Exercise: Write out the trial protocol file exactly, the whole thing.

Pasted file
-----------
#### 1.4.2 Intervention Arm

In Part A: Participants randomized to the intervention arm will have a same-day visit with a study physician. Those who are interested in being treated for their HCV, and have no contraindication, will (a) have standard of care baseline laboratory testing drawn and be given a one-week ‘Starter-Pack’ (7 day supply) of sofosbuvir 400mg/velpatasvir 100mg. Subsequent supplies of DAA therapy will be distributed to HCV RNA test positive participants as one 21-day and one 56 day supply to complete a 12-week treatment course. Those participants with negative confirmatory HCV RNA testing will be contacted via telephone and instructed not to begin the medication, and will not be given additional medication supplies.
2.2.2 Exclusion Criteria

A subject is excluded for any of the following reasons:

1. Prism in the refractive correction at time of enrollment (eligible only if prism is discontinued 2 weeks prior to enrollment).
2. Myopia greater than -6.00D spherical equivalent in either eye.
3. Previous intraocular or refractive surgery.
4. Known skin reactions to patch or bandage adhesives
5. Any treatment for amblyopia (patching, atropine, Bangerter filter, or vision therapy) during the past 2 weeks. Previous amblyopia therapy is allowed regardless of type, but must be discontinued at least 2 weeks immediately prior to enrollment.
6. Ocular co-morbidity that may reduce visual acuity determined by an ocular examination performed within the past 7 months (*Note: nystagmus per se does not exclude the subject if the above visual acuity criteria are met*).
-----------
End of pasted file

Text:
#### 1.4.2 Intervention Arm

In Part A: Participants randomized to the intervention arm will have a same-day visit with a study physician. Those who are interested in being treated for their HCV, and have no contraindication, will (a) have standard of care baseline laboratory testing drawn and be given a one-week ‘Starter-Pack’ (7 day supply) of sofosbuvir 400mg/velpatasvir 100mg. Subsequent supplies of DAA therapy will be distributed to HCV RNA test positive participants as one 21-day and one 56 day supply to complete a 12-week treatment course. Those participants with negative confirmatory HCV RNA testing will be contacted via telephone and instructed not to begin the medication, and will not be given additional medication supplies.
2.2.2 Exclusion Criteria

A subject is excluded for any of the following reasons:

1. Prism in the refractive correction at time of enrollment (eligible only if prism is discontinued 2 weeks prior to enrollment).
2. Myopia greater than -6.00D spherical equivalent in either eye.
3. Previous intraocular or refractive surgery.
4. Known skin reactions to patch or bandage adhesives
5. Any treatment for amblyopia (patching, atropine, Bangerter filter, or vision therapy) during the past 2 weeks. Previous amblyopia therapy is allowed regardless of type, but must be discontinued at least 2 weeks immediately prior to enrollment.
6. Ocular co-morbidity that may reduce visual acuity determined by an ocular examination performed within the past 7 months (*Note: nystagmus per se does not exclude the subject if the above visual acuity criteria are met*).